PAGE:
Dungeon Hunter: Alliance
- Street Date:
- February 14th, 2012
- Reviewed by:
- Chad Goodmurphy
- Review Date:1
- March 1st, 2012
- Game Release Year:
- PS Vita
- ESRB Rating:
- T (Teen)
Hacking and slashing its loot-filled way onto the iPhone three years ago, Dungeon Hunter brought mobile action to fans of the RPG sub-genre. It has since spawned one sequel, Dungeon Hunter: Alliance, which is now available as a PlayStation Vita launch title. This adventure contains a storyline where players control a king who has been brought back to life twenty-five years after his murder, to find that his people are being treated terribly by his former queen. Of course, being that this is a fantastical adventure, there’s more to it than that. That formerly fair lady has turned evil due to a dark arts spell, which was used to resurrect her after an untimely demise. As a result, it was her hand that befell our hero.
The Game Itself: Our Reviewer's Take
The whole idea behind the role-playing genre and its varied styles, is the opportunity for players to be transported to a rich, fantastical world. It’s in these environments where we can interact with beleaguered citizens and leaders, in an attempt to save them from some sort of plight. That is very much the case here, as Dungeon Hunter: Alliance takes a rather simplistic storyline and runs with it over the course of a relatively lengthy campaign.
Much has changed in the world of Gothicus since its people last set eyes upon their former leader. What was seemingly a thriving area has been turned into a place where fear and turmoil rule. The queen and her seedy advisors are up to no good, taking advantage of what happens to be a kind and hardworking population. All the while, various sorts of evil beings have made the land their home. Such is the context and overarching reason for the hacking, slashing and spell casting found within this game.
At its core, Dungeon Hunter: Alliance is a formulaic dungeon crawler. Like other Gameloft games, it culls elements from other genre releases and combines them into something rather standard. The end result is a mildly entertaining and serviceable, yet frustrating experience.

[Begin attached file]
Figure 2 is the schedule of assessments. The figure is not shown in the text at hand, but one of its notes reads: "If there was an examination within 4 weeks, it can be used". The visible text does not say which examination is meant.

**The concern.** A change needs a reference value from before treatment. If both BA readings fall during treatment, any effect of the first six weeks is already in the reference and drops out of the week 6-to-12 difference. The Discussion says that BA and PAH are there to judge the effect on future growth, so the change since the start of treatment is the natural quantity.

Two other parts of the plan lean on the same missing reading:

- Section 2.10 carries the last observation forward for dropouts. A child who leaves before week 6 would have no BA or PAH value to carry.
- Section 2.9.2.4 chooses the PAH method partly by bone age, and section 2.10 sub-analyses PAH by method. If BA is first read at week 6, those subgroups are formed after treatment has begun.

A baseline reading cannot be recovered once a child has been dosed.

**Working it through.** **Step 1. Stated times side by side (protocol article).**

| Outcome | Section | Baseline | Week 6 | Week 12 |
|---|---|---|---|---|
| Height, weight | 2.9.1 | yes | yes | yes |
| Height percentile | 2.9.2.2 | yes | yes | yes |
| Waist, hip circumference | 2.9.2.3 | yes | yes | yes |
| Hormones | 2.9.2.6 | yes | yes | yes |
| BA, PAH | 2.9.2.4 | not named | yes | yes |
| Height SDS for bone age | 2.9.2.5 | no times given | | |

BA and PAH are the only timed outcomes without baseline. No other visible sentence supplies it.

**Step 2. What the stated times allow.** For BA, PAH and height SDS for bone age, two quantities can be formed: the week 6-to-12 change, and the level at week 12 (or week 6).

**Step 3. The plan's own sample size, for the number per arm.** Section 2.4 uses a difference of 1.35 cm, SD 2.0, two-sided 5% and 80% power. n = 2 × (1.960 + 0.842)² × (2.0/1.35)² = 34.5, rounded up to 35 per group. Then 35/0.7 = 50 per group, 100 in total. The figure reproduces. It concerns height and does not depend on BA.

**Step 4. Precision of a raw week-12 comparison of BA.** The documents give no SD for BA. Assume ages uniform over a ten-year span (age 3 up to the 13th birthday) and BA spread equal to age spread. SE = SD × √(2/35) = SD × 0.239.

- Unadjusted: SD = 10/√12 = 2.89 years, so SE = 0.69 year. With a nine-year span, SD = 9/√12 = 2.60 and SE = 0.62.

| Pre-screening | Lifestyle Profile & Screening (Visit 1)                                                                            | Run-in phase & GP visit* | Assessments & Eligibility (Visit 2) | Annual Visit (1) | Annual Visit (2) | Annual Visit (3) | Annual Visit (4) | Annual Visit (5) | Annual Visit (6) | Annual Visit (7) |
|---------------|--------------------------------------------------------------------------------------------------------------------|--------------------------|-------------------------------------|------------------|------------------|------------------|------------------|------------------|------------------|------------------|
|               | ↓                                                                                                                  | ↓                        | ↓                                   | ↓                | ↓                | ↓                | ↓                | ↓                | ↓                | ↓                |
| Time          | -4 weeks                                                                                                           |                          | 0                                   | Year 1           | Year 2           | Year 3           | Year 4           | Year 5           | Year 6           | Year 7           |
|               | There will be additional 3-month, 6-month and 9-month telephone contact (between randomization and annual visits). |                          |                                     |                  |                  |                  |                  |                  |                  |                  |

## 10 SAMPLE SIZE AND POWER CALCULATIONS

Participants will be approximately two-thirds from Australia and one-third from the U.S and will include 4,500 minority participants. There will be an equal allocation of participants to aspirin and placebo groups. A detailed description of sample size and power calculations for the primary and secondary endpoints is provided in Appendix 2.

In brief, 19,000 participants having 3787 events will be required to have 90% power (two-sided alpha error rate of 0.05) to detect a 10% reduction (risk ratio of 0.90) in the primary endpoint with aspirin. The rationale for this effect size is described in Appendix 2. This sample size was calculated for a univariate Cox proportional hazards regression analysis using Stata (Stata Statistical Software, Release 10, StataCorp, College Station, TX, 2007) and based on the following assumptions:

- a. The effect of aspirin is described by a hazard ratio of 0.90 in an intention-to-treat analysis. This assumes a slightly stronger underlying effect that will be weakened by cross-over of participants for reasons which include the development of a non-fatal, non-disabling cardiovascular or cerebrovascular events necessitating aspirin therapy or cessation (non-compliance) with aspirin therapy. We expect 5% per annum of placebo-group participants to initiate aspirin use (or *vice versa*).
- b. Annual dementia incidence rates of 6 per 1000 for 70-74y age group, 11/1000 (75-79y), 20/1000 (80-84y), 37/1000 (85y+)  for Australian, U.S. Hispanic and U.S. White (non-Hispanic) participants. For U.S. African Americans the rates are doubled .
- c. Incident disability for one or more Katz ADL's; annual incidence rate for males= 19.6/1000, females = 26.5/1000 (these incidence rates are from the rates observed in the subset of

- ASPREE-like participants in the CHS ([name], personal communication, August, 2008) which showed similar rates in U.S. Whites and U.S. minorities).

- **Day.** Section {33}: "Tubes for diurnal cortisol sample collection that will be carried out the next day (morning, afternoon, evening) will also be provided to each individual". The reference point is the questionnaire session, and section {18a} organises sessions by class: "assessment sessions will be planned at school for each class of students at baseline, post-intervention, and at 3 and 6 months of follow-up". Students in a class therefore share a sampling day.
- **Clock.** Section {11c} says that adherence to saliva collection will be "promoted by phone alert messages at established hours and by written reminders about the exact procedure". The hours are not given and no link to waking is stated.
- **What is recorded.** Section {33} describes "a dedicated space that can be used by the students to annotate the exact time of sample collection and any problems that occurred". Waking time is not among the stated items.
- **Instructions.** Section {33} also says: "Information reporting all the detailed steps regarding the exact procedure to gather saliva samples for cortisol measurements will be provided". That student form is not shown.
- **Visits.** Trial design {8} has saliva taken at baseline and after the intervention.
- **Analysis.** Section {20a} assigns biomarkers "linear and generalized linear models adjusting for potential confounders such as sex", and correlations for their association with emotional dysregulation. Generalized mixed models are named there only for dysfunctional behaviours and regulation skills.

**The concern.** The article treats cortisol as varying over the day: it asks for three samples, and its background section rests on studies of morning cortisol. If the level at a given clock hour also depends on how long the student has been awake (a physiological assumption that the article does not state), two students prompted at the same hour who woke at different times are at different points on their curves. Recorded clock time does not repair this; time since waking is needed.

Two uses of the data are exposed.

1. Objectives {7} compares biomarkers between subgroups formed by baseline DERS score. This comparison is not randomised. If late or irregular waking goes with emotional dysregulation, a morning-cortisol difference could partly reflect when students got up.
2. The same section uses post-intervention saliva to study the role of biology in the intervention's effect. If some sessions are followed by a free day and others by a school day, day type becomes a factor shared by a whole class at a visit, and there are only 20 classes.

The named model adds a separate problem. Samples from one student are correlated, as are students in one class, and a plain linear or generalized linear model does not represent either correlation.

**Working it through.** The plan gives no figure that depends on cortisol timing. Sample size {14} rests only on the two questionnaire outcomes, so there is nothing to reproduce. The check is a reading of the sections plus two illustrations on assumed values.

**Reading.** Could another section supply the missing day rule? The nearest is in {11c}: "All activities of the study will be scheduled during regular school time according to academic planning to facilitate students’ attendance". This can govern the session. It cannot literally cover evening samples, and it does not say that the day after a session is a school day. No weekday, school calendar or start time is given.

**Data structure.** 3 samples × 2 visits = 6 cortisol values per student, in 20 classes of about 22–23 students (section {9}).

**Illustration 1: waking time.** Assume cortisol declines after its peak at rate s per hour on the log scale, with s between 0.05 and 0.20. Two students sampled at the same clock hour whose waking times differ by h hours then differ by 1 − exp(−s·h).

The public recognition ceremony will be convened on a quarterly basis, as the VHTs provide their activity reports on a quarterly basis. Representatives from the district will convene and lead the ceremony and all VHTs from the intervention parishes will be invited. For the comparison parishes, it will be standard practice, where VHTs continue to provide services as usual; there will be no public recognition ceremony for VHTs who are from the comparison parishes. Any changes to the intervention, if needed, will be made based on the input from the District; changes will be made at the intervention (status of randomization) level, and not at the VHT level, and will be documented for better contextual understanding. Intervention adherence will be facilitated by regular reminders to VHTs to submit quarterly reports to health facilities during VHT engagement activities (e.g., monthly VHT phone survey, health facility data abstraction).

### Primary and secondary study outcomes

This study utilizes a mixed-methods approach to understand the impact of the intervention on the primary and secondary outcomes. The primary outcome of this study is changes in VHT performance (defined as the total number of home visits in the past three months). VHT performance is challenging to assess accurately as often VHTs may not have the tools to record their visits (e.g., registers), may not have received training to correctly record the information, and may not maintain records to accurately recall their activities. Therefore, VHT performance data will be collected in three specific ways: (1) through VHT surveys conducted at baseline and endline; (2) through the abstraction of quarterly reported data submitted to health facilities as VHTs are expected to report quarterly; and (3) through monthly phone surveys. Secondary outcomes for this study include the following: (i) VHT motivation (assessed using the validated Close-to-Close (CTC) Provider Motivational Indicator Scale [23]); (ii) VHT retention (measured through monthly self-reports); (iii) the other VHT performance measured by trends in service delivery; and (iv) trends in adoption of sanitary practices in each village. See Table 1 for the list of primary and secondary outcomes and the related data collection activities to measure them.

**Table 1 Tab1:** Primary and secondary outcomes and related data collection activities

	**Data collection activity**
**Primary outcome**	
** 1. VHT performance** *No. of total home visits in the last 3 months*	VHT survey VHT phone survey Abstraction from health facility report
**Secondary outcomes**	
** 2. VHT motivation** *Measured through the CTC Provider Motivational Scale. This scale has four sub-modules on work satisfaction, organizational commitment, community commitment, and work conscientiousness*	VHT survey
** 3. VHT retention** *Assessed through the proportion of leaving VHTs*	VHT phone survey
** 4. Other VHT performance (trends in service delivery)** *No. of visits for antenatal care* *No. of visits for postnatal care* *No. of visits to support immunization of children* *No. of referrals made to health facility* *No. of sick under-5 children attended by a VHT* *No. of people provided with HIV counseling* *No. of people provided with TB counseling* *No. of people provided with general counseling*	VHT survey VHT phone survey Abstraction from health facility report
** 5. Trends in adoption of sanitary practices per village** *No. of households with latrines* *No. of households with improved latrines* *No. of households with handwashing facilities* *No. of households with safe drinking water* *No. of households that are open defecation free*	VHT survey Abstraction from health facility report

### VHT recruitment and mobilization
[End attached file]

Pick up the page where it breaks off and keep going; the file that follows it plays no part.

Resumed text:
Before the king’s resurrection process begins, players must choose from one of his three formulaic class archetypes: the warrior, the mage or the rogue. There really isn’t much that can be said about this choice-based menu, because each of the designs happen to be pre-made. Whether you prefer to use powerful weaponry, stealth or magic is the only decision that is made available. Well, other than the chance to name said hero.
After escaping from their damp and aging crypt, players are tasked with aiding Gothicus and its villagers with life-changing quests. These are played out in randomly generated environments of different types, such as snowy cliff sides, forests and dungeons. This content is split across 11 different acts, with quite a few side quests sprinkled throughout them.
The main quest line deals with restoring peace, order, happiness and safety to the struggling land. One example of this is a task where a water supply’s poisoning must be put to an end, leading to a rather lengthy plunge into a labyrinthine environment. Not surprisingly, the place is full of various types of decrepit monsters, much like most of the game world is.
Side quests, on the other hand, happened to take a much more basic form. One asked for a lady’s husband to be safely returned, while another required stolen goods to be found. These secondary goals provided a minor change of pace. However, quite a few of them were close to the main quest’s required path.
In order to start either type of task, players must talk to someone in need, whether they’re in the core village of Thamos or somewhere else. An exclamation mark is placed above quest givers’ heads, indicating that they would like to speak to you. Much in the same way, these non-playable characters will reward you for completing their mission when approached after the fact. It’s a basic design, but one that works with this type of game.
During (and in-between) either of those above-mentioned quest types, every few steps taken will result in a swarm of attackers looking to pillage your digital avatar for his assumed wealth. This means that dealing with rabid wolves, shambling corpses, soulless soldiers, blobs, grunts and evil magicians becomes the core facet of this experience. As a result, combat ends up taking the primary role over exploration, which was disappointing.